When it was Sal DiVita's turn in front of the blue screen, he stood stoically.

"All right, smile if you want," a voice behind the camera said.

"I don't want to smile," DiVita responded.

"Not even for the selection thing?" the cameraman said.

DiVita stayed silent. Locking in his most intimidating game face, he slowly rotated against the screen. He turned 360 degrees, allowing the camera to get a complete view of his features, including his long black mullet — the kind of haircut popular among the pro wrestlers of the era. Capturing DiVita took 10 seconds. Then, it was on to the next developer.

Jon Hey stuck out his tongue. John Carlton dangled a cigarette out of his mouth. Shawn Liptak widened his eyes and jumped around. One by one, each of them stepped in front of the camera.

The developers buried themselves in NBA Jam through codes corresponding to their initials and birthdays that could be entered at the start of a game. DiVita was SAL, February 1; Hey was JWH, September 20; Carlton was JMC, August 5; and so on. They quickly added their friends at Midway, and the blue screen actors, too. Everyone's heights and abilities were blown out of proportion, but hey, this was their game.

To the team's surprise, this in-joke proved to be of immense interest. Players everywhere compared notes about these unfamiliar characters and their skill sets. Lists of codes containing secret characters were taped to the sides of cabinets, and guides like "How to WIN at NBA JAM!" traveled far and wide outside Kentucky. One Midway distribution partner sent management an irate letter about the codes because of the frenzy they were causing. "Your programmers have created a monster," Lieberman Music Company president Stephen E. Lieberman wrote, attaching an FAQ, which was being sold to players in a Minneapolis arcade for $10 to $25 a copy. "I think that programmer creative freedom has gone too far."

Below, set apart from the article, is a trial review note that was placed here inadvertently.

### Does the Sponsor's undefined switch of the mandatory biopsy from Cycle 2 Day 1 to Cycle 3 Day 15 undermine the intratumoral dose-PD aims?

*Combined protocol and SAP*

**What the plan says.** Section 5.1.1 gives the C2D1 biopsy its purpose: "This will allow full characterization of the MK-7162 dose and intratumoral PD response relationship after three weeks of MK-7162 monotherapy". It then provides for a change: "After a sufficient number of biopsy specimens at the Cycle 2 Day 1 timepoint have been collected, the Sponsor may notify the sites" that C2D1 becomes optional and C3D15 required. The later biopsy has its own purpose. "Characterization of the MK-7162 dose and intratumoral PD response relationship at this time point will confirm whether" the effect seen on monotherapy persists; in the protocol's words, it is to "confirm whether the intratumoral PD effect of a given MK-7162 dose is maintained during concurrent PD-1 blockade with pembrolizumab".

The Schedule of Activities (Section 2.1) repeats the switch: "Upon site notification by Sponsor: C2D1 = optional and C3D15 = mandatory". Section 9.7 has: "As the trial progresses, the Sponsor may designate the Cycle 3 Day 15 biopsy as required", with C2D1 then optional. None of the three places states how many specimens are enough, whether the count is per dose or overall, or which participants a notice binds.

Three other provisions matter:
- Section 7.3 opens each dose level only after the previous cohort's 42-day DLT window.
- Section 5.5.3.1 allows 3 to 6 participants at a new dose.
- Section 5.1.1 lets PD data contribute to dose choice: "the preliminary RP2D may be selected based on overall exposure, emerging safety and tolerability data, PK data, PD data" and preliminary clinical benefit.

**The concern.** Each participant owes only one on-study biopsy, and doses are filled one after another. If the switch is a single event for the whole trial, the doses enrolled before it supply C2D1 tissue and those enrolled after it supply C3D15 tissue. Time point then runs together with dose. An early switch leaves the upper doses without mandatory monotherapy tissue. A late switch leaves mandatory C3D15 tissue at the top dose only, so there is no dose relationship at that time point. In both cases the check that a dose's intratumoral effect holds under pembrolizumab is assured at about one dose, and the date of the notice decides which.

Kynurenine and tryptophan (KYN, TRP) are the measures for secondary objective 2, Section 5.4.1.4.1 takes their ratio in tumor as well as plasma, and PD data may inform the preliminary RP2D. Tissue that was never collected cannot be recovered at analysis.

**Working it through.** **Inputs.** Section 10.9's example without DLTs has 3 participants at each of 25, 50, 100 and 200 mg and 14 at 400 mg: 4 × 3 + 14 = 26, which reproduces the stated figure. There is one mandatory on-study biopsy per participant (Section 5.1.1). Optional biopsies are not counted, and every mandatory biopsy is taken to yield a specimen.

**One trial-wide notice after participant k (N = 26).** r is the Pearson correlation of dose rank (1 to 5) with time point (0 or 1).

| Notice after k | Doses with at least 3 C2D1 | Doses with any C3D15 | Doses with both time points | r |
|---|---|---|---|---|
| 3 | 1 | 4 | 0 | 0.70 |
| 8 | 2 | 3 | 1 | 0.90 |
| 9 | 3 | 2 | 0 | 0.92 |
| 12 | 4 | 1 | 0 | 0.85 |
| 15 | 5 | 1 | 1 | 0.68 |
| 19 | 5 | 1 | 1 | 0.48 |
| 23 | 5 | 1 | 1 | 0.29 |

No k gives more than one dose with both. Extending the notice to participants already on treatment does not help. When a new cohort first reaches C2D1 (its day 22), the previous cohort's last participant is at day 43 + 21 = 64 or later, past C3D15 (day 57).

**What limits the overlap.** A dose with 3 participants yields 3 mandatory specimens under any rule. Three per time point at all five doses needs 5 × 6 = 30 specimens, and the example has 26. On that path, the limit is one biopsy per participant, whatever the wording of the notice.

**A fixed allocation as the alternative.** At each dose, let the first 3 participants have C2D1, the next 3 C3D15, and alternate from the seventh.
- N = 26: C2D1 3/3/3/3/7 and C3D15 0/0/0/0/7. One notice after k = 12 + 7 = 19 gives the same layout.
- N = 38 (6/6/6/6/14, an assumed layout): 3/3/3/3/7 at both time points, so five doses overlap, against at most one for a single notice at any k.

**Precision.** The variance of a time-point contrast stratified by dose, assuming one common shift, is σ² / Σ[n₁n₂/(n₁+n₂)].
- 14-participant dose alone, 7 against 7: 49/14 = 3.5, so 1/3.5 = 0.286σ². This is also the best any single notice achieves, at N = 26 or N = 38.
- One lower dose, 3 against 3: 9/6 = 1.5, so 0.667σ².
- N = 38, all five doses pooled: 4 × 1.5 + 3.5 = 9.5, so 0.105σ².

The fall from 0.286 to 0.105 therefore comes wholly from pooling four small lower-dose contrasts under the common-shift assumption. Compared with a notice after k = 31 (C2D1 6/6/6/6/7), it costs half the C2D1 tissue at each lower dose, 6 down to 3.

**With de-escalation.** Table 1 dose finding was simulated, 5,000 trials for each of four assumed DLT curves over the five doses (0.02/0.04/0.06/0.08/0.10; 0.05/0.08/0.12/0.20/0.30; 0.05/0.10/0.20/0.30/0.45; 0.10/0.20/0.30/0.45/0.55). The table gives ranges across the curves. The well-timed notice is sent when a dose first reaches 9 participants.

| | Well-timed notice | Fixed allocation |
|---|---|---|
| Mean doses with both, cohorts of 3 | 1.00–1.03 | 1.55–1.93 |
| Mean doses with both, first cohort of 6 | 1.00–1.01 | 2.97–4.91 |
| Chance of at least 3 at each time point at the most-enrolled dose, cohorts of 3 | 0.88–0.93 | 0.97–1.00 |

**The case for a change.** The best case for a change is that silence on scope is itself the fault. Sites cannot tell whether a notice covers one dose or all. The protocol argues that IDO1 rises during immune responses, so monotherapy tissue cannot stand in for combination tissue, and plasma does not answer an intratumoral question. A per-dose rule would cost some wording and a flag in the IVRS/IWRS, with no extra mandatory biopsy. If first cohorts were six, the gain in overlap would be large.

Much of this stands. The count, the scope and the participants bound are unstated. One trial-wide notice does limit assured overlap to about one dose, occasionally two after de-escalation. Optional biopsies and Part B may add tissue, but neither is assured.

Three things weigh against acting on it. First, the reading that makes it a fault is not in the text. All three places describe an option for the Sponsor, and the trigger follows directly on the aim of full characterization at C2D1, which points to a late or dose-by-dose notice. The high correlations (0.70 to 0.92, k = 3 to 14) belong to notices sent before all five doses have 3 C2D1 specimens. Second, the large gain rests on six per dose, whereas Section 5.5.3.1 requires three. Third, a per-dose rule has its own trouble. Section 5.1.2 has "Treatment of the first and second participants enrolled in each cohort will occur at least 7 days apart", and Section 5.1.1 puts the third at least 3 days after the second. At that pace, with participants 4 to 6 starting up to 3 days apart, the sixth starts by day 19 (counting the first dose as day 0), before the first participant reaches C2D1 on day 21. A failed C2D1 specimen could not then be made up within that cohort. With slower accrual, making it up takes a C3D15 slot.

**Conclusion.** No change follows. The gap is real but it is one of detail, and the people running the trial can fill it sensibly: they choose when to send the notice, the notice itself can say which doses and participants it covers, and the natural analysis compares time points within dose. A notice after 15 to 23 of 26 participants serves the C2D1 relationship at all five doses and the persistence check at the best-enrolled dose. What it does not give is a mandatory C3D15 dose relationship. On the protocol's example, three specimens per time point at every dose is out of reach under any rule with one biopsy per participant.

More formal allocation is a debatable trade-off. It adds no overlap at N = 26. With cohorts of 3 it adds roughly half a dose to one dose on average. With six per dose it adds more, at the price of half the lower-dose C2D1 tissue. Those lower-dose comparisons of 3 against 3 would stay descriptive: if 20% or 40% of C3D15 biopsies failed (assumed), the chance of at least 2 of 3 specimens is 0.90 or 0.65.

Yet as NBA Jam's earnings started to fade, rumors and codes were crucial to boosting them up. "[Jam designer Mark] Turmell and those guys were masters at spoon-feeding information to the press and the public at regular intervals," VideoGames & Computer Entertainment editor Chris Bieniek said to me. "Eventually, they realized that it was actually easier — and even more effective, in the long term — to just straight-up lie about secret stuff because people would still keep trying different button combinations and guessing at the supposed hidden characters' initials and birthdates, hoping to be the first to discover a new secret." One kid tracked down Turmell's home number and called and spoke to his wife, pretending to give a survey, just so he could get her initials and birthday to check if she was in NBA Jam. (She wasn't.)

Cheerleader codes became the most buzzed-about subject among NBA Jam fans. The cover of the August '93 issue of VG&CE boasted a screenshot of a digitized Kerri Hoskins coming in for a monster jam, implying that she (and, by proxy, Lorraine Olivia) had to be in the game somewhere. Players did everything they could to find them, testing combination after combination. The discussion began on message boards then led to players hunting down Playboy back issues for her initials and birthday. Some resourceful boys called Playboy directly, hoping to speak to the ladies themselves. As it so happened, the original screenshot was just a mock-up so VG&CE would have something cool for the cover, and the cheerleaders were never actually playable characters. When Tournament Edition came out, Hoskins and Olivia finally made it into the game, but not without Turmell hinting that they had been hidden in NBA Jam the entire time.